Tuesday, December 6, 2011

Critiquing the Work of Chuck Close


Dare I criticize the paintings of Chuck Close? He is probably one of the most famous American painters alive today. But in my lifelong quest to reach artistic greatness, I must study the work of established artists, and in doing so, sometimes I feel the need to write an independent review of their art, in an effort to better understand it.

The above painting is an example of Close's recent work currently exhibited at Blum & Poe Gallery in Culver City, one of the most reputable galleries in Los Angeles.

Now in his 70s, Chuck Close earned his MFA from Yale University, was awarded the National Medal of Arts from President Clinton in 2000, and has his work in the permanent collections of museums worldwide, including the Art Institute of Chicago and the Museum of Modern Art, New York.

In 1988, he suffered a spinal artery collapse, suffering a seizure which left him paralyzed from the neck down. Over time and through rehabilitation, he regained movement in his arms, but not his fingers. He developed the ability to continue painting with a brush strapped to his wrist, but he has been confined to a wheelchair ever since.

His ability to overcome "the event" is certainly an accomplishment in itself, but his ability to continue creating art demonstrates his enormous passion for it and exemplifies the necessity of art in human life. A good PBS interview with him can be found HERE.

As the life story of Chuck Close will likely remain in art history books of American artists for centuries to come, and while purchasing his work may prove to be a solid investment, his 2011 work currently on display at Blum & Poe deserves an independent review:

The following is an image of his painting entitled Lucas, created in 1987, on display at the Metropolitan Museum of Art in New York. I am particularly intrigued by this painting, not because of its title!, but because it was one of the first of its style, a monumental scale portrait using a Seurat-like pointillist technique, and marking Close’s departure from hyper-realistic painting. It was created in a style similar to the above self portrait, but because it stands over 12 feet tall, this is what it looks like from far away:


To create these portraits, Close takes photographs of his subject, then draws a grid over the photo. Next, he formulaically reproduces the contents of each tiny square on a magnified scale, by applying dots, dashes or short strokes of pigment. Viewed close-up, the painting looks like a series of abstract markings within separate squares, but from a distance, the markings form the illusionistic portrait.

A similar effect was demonstrated in the work of Georges Seurat in the 1880s, when the term pointillism was coined, represented in this detail from La Parade:


These ideas are related to the pixel element in digital imaging. Pixels are combined to create images the we see on computer screens, and derived from this process are creations of digital images like the following, which I call “digital pointillism”:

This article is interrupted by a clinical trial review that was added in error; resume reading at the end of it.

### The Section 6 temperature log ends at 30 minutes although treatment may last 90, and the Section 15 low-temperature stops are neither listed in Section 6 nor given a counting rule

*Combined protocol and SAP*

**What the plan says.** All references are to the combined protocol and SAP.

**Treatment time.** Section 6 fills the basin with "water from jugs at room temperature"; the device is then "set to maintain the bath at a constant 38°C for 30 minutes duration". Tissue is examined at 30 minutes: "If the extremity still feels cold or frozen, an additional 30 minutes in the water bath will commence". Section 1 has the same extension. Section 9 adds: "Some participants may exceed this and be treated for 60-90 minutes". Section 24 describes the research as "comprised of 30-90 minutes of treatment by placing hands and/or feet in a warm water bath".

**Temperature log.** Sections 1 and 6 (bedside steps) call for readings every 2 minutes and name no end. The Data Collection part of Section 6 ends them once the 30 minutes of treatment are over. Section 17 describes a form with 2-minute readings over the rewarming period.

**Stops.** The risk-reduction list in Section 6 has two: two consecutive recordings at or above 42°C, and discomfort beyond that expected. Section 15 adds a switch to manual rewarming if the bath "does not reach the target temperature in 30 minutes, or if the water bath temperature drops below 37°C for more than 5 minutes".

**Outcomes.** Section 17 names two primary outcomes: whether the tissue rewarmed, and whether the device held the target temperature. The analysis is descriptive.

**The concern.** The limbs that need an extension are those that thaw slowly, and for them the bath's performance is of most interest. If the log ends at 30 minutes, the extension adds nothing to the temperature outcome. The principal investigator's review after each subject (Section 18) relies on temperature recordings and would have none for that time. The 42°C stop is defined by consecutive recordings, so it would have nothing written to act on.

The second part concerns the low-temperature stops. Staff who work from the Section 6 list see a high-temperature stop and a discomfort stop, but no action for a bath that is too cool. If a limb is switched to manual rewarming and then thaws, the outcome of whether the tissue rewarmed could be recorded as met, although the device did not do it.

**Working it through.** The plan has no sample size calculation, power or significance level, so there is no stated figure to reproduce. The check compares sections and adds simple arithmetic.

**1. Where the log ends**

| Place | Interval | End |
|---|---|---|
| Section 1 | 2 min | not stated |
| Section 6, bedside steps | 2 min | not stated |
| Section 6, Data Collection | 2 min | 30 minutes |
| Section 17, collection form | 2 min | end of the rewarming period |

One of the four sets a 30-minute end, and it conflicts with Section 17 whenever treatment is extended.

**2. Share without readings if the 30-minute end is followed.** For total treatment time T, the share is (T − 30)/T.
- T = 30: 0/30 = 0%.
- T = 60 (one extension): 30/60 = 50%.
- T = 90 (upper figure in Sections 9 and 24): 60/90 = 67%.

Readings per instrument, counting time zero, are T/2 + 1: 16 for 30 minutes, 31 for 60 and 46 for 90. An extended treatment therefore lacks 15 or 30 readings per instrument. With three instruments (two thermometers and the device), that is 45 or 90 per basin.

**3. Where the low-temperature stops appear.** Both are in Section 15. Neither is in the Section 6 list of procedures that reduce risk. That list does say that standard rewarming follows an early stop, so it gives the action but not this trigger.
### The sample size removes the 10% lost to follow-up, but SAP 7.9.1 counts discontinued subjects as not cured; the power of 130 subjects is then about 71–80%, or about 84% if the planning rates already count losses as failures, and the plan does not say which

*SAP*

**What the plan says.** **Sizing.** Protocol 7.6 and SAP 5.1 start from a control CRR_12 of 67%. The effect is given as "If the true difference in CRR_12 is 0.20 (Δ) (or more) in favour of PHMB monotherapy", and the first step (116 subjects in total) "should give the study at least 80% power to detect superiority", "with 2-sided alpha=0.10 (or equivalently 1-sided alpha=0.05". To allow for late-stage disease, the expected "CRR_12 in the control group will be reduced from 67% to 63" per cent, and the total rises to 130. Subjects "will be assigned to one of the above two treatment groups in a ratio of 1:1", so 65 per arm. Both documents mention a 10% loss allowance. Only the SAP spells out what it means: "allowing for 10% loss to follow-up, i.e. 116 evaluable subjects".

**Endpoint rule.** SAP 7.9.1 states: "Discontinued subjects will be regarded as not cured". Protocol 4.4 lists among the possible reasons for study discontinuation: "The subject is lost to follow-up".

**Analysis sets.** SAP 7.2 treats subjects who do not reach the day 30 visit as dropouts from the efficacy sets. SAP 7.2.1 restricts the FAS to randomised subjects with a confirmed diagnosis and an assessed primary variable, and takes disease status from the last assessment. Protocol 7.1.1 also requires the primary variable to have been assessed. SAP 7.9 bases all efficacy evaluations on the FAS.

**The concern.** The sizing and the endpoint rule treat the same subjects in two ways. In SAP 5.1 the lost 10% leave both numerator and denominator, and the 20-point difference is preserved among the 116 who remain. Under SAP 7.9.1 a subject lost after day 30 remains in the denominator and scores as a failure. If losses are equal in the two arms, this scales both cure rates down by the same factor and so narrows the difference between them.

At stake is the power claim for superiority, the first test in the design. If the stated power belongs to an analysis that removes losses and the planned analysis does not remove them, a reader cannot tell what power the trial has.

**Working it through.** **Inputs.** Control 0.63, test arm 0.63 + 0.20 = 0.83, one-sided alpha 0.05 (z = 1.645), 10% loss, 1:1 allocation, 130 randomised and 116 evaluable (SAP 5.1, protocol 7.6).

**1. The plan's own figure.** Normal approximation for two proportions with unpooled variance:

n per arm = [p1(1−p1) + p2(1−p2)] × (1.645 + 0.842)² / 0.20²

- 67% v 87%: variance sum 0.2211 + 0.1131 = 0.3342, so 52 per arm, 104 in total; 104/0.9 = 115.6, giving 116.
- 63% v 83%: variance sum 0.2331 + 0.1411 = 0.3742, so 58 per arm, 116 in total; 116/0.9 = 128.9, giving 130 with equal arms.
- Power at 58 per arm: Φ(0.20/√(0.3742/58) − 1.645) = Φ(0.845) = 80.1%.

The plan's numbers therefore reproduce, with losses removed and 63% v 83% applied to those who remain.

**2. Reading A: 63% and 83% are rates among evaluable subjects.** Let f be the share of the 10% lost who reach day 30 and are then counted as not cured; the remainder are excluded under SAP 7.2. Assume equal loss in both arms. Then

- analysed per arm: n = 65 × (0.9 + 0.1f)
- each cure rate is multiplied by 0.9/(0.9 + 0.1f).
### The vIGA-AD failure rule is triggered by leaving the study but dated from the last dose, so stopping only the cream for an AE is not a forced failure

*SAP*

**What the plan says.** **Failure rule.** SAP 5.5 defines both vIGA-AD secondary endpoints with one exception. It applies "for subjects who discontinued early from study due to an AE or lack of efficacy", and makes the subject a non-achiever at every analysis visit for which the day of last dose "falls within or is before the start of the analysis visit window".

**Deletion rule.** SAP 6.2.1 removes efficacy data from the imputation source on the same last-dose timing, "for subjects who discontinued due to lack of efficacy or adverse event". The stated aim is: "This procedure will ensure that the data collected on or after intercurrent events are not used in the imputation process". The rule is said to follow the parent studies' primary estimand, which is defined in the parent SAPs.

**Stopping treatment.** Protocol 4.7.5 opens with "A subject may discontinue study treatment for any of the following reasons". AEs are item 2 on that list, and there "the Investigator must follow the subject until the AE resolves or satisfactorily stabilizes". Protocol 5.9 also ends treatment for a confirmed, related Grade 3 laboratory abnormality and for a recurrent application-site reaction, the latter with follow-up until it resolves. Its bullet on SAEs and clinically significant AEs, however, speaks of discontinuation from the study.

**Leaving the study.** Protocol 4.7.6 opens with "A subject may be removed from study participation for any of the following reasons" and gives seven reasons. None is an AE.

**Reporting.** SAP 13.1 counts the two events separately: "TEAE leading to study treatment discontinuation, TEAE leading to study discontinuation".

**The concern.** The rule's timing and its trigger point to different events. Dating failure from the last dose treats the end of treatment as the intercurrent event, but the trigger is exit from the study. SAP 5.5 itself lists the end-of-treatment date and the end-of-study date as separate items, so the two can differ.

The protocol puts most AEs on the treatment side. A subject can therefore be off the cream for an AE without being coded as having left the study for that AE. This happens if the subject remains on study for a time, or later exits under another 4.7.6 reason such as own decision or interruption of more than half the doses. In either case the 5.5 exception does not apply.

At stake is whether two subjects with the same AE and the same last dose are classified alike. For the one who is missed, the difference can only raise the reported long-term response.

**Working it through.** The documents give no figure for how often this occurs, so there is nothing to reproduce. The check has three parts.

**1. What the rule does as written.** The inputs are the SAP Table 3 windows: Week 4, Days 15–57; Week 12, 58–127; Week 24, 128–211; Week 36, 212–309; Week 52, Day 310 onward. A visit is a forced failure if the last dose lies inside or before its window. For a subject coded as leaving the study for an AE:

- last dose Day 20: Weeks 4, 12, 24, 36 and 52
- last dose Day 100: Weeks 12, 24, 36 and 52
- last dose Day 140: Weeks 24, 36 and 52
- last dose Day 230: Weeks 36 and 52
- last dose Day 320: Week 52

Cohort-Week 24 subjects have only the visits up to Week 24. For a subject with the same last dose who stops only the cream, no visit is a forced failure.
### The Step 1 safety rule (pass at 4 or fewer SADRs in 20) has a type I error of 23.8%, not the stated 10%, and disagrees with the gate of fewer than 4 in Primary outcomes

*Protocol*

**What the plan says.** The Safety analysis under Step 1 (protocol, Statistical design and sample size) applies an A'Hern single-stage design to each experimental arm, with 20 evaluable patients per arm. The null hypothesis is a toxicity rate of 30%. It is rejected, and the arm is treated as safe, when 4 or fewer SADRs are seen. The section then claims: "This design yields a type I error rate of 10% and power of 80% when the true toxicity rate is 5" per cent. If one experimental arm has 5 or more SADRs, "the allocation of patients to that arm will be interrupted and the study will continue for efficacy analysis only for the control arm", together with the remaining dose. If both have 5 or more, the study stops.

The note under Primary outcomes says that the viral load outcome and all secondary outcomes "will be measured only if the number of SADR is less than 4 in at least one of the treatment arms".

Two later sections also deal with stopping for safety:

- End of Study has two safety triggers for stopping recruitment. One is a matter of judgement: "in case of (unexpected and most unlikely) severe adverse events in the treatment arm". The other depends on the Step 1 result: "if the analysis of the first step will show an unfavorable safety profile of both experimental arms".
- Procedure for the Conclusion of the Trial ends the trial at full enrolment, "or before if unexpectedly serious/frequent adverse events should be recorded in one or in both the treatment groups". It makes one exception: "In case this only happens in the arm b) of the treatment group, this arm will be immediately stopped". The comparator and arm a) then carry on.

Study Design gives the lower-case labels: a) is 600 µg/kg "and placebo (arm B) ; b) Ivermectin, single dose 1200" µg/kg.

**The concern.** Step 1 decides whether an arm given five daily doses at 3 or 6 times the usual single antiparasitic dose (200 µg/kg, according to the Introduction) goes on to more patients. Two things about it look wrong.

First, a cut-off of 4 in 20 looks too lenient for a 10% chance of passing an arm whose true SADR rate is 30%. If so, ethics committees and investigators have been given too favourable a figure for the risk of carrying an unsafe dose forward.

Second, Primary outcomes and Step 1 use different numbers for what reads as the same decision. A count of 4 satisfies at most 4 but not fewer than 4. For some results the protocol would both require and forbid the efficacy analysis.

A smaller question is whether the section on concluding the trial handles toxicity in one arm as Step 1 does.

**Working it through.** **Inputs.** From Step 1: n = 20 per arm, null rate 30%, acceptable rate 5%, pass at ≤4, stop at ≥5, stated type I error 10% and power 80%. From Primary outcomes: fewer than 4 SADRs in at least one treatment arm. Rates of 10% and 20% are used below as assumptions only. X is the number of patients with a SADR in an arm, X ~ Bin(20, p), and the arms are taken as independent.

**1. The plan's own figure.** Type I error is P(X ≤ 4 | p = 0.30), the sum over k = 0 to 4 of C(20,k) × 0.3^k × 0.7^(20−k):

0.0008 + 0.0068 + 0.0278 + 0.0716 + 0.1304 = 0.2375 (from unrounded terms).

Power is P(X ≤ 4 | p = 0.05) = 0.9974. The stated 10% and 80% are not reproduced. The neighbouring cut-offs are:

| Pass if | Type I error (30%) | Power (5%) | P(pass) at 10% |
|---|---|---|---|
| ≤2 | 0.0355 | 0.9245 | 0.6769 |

With the recent advent of new media, digital imaging has flooded our lives, including thousands of variations of images created from “digital pointillism”.

So, when viewing Chuck Close’s recent work at Blum & Poe, although the paintings initially resonate a professional quality and visual intrigue, after spending enough time with them, I am ultimately dissatisfied by their predictability. I am disappointed at Close’s unwillingness to venture into unexplored territory.

With a name like Chuck Close, he has earned the right to go anywhere and do anything in art. But he has stuck to the same formula he developed about 30 years ago, creating slight variations of the same idea, churning out paintings using the same ingredients to represent persons' faces. The easy defense is to point to his physical condition and conclude it is amazing enough that he can paint at all! But I'll bet Close is not looking for sympathy when it comes to artistic creation; he can handle unadulterated criticism.

An analogy can be made to the invention of the camera: Prior to its invention, western artists became famous by painting in a realistic style. When the camera and film were invented in the 1880s, many people jumped to the conclusion that painting had become obsolete. But the true artists met the challenge and proved that painting need not be photo-like, thus resulting in impressionism and post-impressionism (e.g., Monet, Seurat, and Van Gogh), paving the way to subsequent movements of the 20th century.

In the contemporary world of Chuck Close, the ease and availability of digital imaging has disturbed and challenged the originality of his painting style. To Close's defense, a painting is not an image - it is an object, and Close's paintings are painted by hand and imperfect, as a painting should be - grander in scale, dwarfing most digital images. Nevertheless, Close has done little to respond to the challenge, to discover new terrain, appearing happy to follow an accepted formula and be pinned as the guy who does those big gridded portraits.